40 days after Texas's mask mandate was lifted, cases remain low and stable

40 days after Texas's mask mandate was lifted, cases remain low and stable
(Nick Wagner/Austin American-Statesman via AP, Pool)

We haven’t done an update on Texas in a few weeks and the occasion of the 40th day after Greg Abbott lifted the state’s mask mandate and capacity limits on businesses seems like a fine time. Abbott’s order took effect on March 10, after cases in Texas had fallen steadily for more than a month. Public health experts begged him to be patient with restrictions for a few more weeks until more of the state’s population could be vaccinated. Vaccine supply was increasing, after all. Why tempt fate by doing what Chile did, encouraging people to emerge from lockdown before there was enough immunity in the population to hold off a wave?

Abbott didn’t listen, and was attacked by the president for “Neanderthal thinking” by insisting on easing precautions.

Forty days later, there’s no evidence that Texans have paid a price:

For the better part of a month cases in the state have hovered at around 3,200 per day, lower than any period of the pandemic since last June. Either the mask mandate and capacity limits didn’t matter much or Texas is vaccinating people at a rate faster than the virus can spread or there’s a lot of natural immunity in the population at this stage that’s limiting transmission or there’s a “weather effect” in the south in which people are spending more time outdoors enjoying the nice weather, reducing infections. Or all of the above, of course.

The one thing we can safely safe is that not having a mask mandate in place isn’t enough to drive cases up amid the downward pressure on community spread exerted by those other three factors.

Texas wasn’t the only southern state that made a splash in March by rescinding its mask mandate amid scientists howling at them not to do so. Mississippi pulled the plug a week before Texas did, on March 3. Result:

The state recorded 541 cases on March 3, the day the mandate ended. Yesterday it recorded 248, less than half that number.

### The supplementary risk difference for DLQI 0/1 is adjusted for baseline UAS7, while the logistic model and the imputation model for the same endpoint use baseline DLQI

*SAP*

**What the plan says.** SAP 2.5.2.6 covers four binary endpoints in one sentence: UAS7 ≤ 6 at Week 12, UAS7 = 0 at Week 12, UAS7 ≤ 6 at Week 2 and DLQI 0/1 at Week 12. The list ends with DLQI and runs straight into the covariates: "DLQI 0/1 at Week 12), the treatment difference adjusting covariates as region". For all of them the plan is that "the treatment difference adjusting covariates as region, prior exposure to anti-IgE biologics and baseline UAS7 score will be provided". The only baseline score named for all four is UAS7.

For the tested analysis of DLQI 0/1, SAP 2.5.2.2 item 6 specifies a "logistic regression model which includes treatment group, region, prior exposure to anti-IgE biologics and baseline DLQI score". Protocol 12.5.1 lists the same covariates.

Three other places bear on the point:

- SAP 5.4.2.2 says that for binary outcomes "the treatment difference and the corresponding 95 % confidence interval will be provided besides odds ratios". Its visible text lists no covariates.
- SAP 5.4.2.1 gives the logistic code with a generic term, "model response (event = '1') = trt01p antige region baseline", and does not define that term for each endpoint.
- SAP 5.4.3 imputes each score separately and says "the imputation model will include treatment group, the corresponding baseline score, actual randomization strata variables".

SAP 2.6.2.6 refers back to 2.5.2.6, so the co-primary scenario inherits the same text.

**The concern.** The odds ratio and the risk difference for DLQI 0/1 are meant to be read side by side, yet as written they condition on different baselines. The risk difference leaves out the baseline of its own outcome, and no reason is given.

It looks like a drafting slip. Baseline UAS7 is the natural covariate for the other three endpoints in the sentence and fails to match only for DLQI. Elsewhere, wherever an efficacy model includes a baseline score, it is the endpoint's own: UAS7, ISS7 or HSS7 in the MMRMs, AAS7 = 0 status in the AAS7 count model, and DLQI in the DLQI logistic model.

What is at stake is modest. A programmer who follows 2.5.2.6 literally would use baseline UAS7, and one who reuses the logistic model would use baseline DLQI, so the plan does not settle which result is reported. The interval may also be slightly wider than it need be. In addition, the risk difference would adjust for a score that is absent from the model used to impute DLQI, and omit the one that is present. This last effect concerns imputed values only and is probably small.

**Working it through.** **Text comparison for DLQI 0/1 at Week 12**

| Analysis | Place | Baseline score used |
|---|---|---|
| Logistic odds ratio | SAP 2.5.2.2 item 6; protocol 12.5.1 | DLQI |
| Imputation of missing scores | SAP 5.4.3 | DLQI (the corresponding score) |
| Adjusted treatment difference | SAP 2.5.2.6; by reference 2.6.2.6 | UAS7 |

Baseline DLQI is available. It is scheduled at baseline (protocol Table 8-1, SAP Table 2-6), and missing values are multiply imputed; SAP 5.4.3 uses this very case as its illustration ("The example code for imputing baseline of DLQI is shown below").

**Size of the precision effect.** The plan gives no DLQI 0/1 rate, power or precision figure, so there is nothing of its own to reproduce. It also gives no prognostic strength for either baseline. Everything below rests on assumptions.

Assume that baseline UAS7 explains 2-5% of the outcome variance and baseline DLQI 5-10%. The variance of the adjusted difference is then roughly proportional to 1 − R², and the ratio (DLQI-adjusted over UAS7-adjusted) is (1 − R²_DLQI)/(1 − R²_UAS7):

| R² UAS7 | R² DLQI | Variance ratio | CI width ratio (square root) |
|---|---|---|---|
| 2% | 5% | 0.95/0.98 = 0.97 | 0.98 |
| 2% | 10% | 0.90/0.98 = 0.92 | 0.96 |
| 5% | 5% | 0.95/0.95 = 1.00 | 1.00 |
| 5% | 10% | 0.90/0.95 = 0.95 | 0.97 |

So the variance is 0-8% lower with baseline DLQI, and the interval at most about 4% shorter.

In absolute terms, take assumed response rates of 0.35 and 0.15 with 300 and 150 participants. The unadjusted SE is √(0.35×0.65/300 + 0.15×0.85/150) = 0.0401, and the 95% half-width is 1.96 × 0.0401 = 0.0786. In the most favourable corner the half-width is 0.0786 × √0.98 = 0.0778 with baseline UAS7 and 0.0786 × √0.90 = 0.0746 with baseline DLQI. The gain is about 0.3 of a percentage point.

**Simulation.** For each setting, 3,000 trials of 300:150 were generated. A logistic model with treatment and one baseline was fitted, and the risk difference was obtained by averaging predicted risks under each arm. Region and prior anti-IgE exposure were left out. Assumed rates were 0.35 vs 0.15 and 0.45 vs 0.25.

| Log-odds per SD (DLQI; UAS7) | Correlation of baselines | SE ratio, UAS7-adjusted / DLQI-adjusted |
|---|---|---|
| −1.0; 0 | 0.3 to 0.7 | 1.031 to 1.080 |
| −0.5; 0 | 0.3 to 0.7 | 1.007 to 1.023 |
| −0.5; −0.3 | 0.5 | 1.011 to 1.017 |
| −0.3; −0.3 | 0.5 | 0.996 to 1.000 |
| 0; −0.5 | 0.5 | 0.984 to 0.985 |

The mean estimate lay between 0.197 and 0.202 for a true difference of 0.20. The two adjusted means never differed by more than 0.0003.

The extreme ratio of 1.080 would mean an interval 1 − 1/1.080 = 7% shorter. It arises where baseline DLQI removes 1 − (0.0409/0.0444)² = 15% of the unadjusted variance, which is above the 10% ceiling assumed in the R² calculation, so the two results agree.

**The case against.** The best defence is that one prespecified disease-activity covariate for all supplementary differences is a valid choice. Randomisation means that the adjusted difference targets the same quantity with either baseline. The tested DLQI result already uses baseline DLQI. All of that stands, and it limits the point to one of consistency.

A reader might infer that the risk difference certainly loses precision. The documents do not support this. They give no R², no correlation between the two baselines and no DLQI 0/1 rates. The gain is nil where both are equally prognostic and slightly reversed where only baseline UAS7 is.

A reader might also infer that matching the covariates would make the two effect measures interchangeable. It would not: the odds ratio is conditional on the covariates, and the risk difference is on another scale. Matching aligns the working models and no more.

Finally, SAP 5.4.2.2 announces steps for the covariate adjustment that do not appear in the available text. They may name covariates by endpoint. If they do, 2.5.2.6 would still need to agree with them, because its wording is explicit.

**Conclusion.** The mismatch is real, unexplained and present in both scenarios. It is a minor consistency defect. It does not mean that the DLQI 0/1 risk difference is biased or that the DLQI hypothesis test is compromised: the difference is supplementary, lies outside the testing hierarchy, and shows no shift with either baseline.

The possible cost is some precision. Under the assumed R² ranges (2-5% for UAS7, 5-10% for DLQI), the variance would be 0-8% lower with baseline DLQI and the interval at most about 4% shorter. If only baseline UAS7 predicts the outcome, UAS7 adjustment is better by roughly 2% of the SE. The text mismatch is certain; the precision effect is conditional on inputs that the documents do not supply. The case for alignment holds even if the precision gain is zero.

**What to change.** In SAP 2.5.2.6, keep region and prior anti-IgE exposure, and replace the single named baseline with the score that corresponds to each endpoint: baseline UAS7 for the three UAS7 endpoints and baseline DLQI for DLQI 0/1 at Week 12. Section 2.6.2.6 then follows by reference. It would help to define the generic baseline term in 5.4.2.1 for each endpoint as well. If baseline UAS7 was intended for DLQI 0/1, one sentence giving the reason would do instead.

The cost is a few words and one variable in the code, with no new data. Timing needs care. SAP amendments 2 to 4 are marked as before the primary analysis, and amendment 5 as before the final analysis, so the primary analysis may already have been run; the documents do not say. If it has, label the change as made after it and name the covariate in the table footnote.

Thanks to the trends in Texas and Mississippi, it’s no longer just right-wing commentators who are questioning the indefinite need for mask mandates. Over the weekend a writer at Slate wondered why people should still need to wear masks outdoors. Today at the Atlantic, Derek Thompson asked that same question in the context of mandates. Given how rarely infection seems to happen outdoors plus the fact that more than 50 percent of adults are now partially vaccinated, why should states still require people to mask up in the open air?

Julia Marcus, an epidemiologist at Harvard Medical School, spoke with several male mask skeptics last year for a piece in The Atlantic. When she explained that masking wasn’t as important outdoors, the men became more amenable to wearing them indoors. By connecting rules to reasons, she got them to see the value of covering their nose and mouth when it actually mattered. Last week, Marcus told me that she’s baffled by the notion that the best way to get people to wear masks inside is to mandate that everybody wear one when they’re alone outside. “We don’t recommend condom use when people are enjoying themselves alone to get them to wear condoms with their sexual partners,” she said…

[W]e … need to build a sensible path to the post-pandemic world. A lot of people seem to have embraced an omni-neurotic approach to COVID-19 safety: “Don’t go to the beach, don’t take a walk with friends, don’t go to the park, don’t travel.” I prefer a more targeted-neurotic approach that just tells the truth. And the truth is that COVID-19 is basically an indoor/talking disease: If you’re indoors, or talking with people outside your household, or both, you should be cautious—mask and socially distance. Otherwise, the risk is much smaller, even if it’s rarely zero. So go outside; get vaccinated; and get your life back.

Robby Soave compares outdoor mask mandates to “security theater” at airports, something that doesn’t do much to actually prevent bad things from happening but makes observers feel a bit more at ease about the risk. “The TSA is a massive waste of time, money, and energy, and the American people have put up with it for more than 20 years,” he writes. “If we don’t want pandemic restrictions to become the new airport security, there needs to be pushback: Get vaccinated, and then get back to normal.”

While Texas and Mississippi continue to enjoy their pandemic reprieve after lifting mask mandates, a state with one of the stricter mandates in the country continues to be the hottest hot spot in the USA:

The recent downward trend in Michigan is encouraging but it may be an artifact of less reporting by testing centers over the weekend. The state had its worst day of the pandemic just six days ago and its third-worst day three days ago. To try to put out the fire, they recently expanded their mask mandate — which applies to virtually all gatherings of any kind, indoors or outdoors — to two-year-olds. Even gatherings in homes among people from different households are supposed to require masks. Here’s Gretchen Whitmer on “Meet the Press” yesterday assessing what went wrong in her state. I lack some of the tools now that I was able to use before, she notes, a reference to the state legislature and supreme court stripping some of her lockdown powers. Okay, but Greg Abbott isn’t exercising those powers in his state either and Texas is doing just fine. What’s the difference between there and Michigan? Is it as simple as a “weather effect” in the south versus the north?

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